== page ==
Judicial Reforms

India Justice Report, 2022: Key Highlights


From UPSC perspective, the following things are important :

Prelims level: India Justice Report

Mains level: Read the attached story


Central idea: The third India Justice Report, 2022 analyses the changes – both positive and negative – in India’s justice delivery system across four parameters: police, judiciary, prisons and legal aid.

India Justice Report

  • The IJR is an initiative of Tata Trusts in collaboration with Centre for Social Justice, Common Cause and Commonwealth Human Rights Initiative among others.
  • It was first published in 2019.

Below are some of the salient findings of the report – overcrowded prisons, not enough training centres for police personnel, a rising number of pending cases per judge, and more.




1. Policing concentrated in urban areas
  • 60% of India’s population lives in rural areas, yet police forces are concentrated largely in urban areas.
  • Only six states meet the recommended area coverage of 150 sq. km for a rural police station.
  • Increase recruitment and training of police personnel in rural areas to ensure adequate coverage.
  • Increase police-community engagement and build trust in rural communities.
2. Police training academies are overloaded
  • India has only 211 training schools and academies for 26.88 lakh police personnel.
  • Training across fields cannot be a one-off event for police personnel.
  • Increase the number of training institutes and the number of personnel trained each year.
  • Allocate a larger portion of the police budget to training.
3. Prison overcrowding is getting worse
  • Prison populations have risen steadily with the number of people admitted to 1,319 prisons during 2021 increasing by 10.8%.
  • The average prison in the country has an occupancy rate of 130%. In some states, this number is far worse.
  • Invest in building new prisons and expanding existing ones.
  • Explore alternative forms of punishment and rehabilitation for non-violent offenders.
4. Number of undertrial prisoners increasing
  • 77% of the incarcerated population comprises undertrials.
  • This number has nearly doubled since 2010.
  • Streamline legal processes to reduce the number of undertrials.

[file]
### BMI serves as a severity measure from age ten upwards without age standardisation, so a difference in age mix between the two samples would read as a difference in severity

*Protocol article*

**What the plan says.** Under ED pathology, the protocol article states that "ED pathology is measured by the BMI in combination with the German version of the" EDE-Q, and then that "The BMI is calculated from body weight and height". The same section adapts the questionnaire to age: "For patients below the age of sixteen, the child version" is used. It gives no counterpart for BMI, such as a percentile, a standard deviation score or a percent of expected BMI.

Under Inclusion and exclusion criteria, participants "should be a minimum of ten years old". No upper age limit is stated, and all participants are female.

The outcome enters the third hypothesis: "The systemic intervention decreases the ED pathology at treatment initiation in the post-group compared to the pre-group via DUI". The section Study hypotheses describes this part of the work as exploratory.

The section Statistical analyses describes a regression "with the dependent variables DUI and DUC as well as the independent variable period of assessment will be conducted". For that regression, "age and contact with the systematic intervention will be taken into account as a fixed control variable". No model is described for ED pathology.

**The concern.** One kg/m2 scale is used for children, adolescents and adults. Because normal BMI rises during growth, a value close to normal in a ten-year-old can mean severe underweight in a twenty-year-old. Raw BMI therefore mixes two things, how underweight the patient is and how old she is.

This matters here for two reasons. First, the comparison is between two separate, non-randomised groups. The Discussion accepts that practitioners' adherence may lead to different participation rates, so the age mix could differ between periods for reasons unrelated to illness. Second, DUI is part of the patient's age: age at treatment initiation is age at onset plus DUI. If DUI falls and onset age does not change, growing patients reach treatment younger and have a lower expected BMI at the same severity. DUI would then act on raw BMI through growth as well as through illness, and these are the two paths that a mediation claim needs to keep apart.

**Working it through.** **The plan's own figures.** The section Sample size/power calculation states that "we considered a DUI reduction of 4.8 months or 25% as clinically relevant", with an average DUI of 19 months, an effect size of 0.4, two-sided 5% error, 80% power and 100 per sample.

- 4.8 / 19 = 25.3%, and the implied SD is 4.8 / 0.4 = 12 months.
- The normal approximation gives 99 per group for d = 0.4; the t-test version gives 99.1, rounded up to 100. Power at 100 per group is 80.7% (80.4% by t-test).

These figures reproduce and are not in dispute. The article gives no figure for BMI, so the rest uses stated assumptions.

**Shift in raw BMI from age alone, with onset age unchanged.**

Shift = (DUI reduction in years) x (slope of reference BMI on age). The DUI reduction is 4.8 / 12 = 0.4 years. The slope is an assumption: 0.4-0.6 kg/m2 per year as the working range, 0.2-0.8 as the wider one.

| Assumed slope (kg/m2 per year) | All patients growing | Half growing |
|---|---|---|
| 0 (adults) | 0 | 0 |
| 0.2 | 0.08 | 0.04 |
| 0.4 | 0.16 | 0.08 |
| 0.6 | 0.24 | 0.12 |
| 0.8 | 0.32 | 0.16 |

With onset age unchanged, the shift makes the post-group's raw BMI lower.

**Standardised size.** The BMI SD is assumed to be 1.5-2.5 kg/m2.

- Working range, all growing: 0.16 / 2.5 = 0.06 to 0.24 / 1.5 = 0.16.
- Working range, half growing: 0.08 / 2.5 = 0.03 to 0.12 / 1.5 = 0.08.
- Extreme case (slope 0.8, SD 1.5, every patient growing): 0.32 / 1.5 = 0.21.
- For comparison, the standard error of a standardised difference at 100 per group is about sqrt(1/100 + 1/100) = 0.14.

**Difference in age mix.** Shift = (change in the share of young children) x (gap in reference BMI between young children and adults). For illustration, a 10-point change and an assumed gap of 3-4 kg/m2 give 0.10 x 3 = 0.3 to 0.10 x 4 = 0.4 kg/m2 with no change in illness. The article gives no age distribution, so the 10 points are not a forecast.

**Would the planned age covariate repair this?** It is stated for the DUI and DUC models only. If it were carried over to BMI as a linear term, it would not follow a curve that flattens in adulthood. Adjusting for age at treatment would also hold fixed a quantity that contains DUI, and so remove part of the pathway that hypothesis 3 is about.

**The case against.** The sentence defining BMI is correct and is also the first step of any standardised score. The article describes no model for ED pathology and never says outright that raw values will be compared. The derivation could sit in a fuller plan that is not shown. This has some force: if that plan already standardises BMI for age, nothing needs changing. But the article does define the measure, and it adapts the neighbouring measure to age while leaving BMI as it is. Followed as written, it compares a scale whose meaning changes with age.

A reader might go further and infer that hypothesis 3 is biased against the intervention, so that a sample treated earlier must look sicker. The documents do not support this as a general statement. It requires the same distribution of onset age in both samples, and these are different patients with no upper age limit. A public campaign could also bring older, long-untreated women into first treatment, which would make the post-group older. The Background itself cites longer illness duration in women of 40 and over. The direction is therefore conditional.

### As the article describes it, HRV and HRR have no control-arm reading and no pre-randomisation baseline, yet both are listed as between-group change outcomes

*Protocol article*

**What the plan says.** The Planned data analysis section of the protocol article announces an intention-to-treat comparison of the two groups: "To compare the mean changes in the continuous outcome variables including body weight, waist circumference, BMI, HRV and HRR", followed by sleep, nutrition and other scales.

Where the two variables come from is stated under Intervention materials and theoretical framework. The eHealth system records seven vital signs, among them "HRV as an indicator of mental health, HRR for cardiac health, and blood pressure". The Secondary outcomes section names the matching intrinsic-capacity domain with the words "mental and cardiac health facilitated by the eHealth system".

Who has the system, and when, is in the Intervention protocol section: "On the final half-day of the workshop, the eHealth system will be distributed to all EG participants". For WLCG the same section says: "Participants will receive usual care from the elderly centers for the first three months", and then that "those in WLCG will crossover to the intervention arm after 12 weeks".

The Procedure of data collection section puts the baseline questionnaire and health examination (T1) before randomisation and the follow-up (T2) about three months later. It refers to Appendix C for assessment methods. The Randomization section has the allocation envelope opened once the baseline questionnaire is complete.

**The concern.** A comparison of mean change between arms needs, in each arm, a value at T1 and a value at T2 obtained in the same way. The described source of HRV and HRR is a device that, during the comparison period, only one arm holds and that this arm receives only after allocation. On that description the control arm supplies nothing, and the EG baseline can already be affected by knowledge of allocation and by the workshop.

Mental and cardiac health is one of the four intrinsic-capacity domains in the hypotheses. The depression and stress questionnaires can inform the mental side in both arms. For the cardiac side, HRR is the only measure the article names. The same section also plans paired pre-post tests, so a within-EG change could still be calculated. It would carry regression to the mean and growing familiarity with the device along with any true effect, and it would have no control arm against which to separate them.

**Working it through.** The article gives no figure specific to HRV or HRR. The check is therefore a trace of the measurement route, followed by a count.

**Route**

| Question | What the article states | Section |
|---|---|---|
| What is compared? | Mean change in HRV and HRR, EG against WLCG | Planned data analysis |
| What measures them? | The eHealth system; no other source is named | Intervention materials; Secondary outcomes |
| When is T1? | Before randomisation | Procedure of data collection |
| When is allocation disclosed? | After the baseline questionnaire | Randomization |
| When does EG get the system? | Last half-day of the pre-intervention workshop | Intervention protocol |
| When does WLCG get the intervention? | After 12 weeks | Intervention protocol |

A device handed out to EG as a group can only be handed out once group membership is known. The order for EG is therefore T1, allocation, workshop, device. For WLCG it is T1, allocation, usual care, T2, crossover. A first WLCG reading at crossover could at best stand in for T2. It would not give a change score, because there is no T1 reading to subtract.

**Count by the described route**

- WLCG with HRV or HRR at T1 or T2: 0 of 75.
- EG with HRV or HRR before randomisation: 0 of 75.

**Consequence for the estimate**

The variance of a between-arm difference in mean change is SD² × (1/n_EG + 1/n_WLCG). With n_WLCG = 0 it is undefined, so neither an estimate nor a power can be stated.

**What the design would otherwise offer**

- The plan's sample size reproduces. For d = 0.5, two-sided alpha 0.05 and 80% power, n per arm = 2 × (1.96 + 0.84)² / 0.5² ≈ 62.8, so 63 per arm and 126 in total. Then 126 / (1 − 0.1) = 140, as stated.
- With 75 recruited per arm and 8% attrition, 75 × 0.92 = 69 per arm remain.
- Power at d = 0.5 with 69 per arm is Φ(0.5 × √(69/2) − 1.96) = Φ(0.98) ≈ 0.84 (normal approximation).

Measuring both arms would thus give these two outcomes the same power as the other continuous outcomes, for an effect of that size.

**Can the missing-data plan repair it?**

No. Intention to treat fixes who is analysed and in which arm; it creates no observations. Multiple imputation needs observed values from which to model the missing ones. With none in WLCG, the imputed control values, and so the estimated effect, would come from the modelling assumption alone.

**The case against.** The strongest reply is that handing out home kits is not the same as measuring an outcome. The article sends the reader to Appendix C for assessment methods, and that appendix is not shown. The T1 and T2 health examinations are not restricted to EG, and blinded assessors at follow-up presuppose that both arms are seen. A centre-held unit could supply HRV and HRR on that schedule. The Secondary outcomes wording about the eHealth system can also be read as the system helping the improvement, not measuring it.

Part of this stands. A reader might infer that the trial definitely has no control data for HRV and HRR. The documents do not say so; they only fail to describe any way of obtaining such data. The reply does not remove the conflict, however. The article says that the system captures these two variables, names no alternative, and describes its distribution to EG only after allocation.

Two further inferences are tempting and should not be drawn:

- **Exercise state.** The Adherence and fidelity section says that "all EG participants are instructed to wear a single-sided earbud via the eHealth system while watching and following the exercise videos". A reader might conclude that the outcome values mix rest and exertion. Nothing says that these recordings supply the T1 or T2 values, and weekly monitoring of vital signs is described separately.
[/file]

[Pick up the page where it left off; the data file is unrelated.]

• Increase the use of bail and release on personal recognizance.
5. Cases pending per judge rising
  • 4.9 Crore cases remain pending across high courts and district courts in the country.
  • Many cases have been pending for over 10 years.
  • Increase the number of judges to reduce the backlog of cases.
  • Modernize court processes with technology to streamline proceedings.
6. Share of women high court judges remains low
  • Between 2020 and 2022, there was a little less than a two percentage point increase in women’s representation in high courts.
  • Women account for 35% of the total number of judges at the district court level.
  • Implement policies to encourage more women to become judges.
  • Provide training and support for women judges to advance in their careers.
7. No state/UT fulfilled all quotas for SC/ST/OBC judges at district court level
  • No state/UT could fully meet all its quotas for Scheduled Castes, Scheduled Tribes, and Other Backward Classes.
  • Increase recruitment of judges from marginalized communities.
  • Implement policies to encourage and support their advancement in the judiciary.
8. Allocation to legal aid increasing, but no state/UT used its entire budget allocation
  • Over the last two years, the overall allocation for legal services has increased substantially.
  • No state/UT used its entire budget allocation for legal aid.
  • Ensure efficient utilization of resources for legal aid.
  • Implement monitoring and evaluation mechanisms to track the impact of legal aid on access to justice.
9. Implementation of victim compensation schemes remains subpar
  • Implementation of victim compensation schemes “remains subpar.”
  • State Legal Aid Service Authorities disposed of only 66% of the 97,037 applications seeking compensation received.
  • Increase awareness of victim compensation schemes. Improve efficiency in processing and disposing of compensation applications.
  • Provide support services for victims, including legal and mental health services.



  • The report highlights that India’s criminal justice system continues to face a wide range of challenges and shortcomings that need to be addressed to ensure the rule of law and equal access to justice.
  • Some of the key areas that require immediate attention include the need for better police training and infrastructure, reducing overcrowding in prisons, and improving the speed and efficiency of the judicial system.
  • Additionally, the report calls for greater attention to be paid to the needs of victims of crime, including improving access to legal aid and victim compensation schemes.
  • By addressing these challenges, India can move closer to achieving a more equitable and effective criminal justice system.


Get an IAS/IPS ranker as your 1: 1 personal mentor for UPSC 2024

Attend Now

Notify of
Inline Feedbacks
View all comments


Join us across Social Media platforms.

💥Mentorship New Batch Launch
💥Mentorship New Batch Launch